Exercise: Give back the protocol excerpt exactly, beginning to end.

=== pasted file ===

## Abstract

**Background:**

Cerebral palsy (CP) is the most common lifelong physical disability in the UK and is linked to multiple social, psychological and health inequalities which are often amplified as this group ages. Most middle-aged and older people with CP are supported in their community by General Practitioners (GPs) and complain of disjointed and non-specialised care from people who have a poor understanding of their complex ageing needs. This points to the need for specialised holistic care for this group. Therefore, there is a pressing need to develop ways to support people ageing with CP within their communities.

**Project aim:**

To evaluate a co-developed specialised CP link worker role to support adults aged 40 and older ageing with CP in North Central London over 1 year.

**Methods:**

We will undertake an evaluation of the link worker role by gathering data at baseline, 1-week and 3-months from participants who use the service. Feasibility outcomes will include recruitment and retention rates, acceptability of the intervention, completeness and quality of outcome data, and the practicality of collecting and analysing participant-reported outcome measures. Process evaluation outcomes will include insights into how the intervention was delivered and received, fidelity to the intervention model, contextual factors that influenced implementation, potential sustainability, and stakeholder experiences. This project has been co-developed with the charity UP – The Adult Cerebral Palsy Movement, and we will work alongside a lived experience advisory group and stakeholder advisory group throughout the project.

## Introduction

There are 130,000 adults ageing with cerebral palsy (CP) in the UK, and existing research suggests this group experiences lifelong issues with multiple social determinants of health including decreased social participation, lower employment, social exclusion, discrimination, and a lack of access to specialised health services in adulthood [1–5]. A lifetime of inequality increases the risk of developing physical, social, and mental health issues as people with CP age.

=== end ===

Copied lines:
## Abstract

**Background:**

Cerebral palsy (CP) is the most common lifelong physical disability in the UK and is linked to multiple social, psychological and health inequalities which are often amplified as this group ages. Most middle-aged and older people with CP are supported in their community by General Practitioners (GPs) and complain of disjointed and non-specialised care from people who have a poor understanding of their complex ageing needs. This points to the need for specialised holistic care for this group. Therefore, there is a pressing need to develop ways to support people ageing with CP within their communities.

**Project aim:**

To evaluate a co-developed specialised CP link worker role to support adults aged 40 and older ageing with CP in North Central London over 1 year.

**Methods:**

We will undertake an evaluation of the link worker role by gathering data at baseline, 1-week and 3-months from participants who use the service. Feasibility outcomes will include recruitment and retention rates, acceptability of the intervention, completeness and quality of outcome data, and the practicality of collecting and analysing participant-reported outcome measures. Process evaluation outcomes will include insights into how the intervention was delivered and received, fidelity to the intervention model, contextual factors that influenced implementation, potential sustainability, and stakeholder experiences. This project has been co-developed with the charity UP – The Adult Cerebral Palsy Movement, and we will work alongside a lived experience advisory group and stakeholder advisory group throughout the project.

## Introduction

There are 130,000 adults ageing with cerebral palsy (CP) in the UK, and existing research suggests this group experiences lifelong issues with multiple social determinants of health including decreased social participation, lower employment, social exclusion, discrimination, and a lack of access to specialised health services in adulthood [1–5]. A lifetime of inequality increases the risk of developing physical, social, and mental health issues as people with CP age.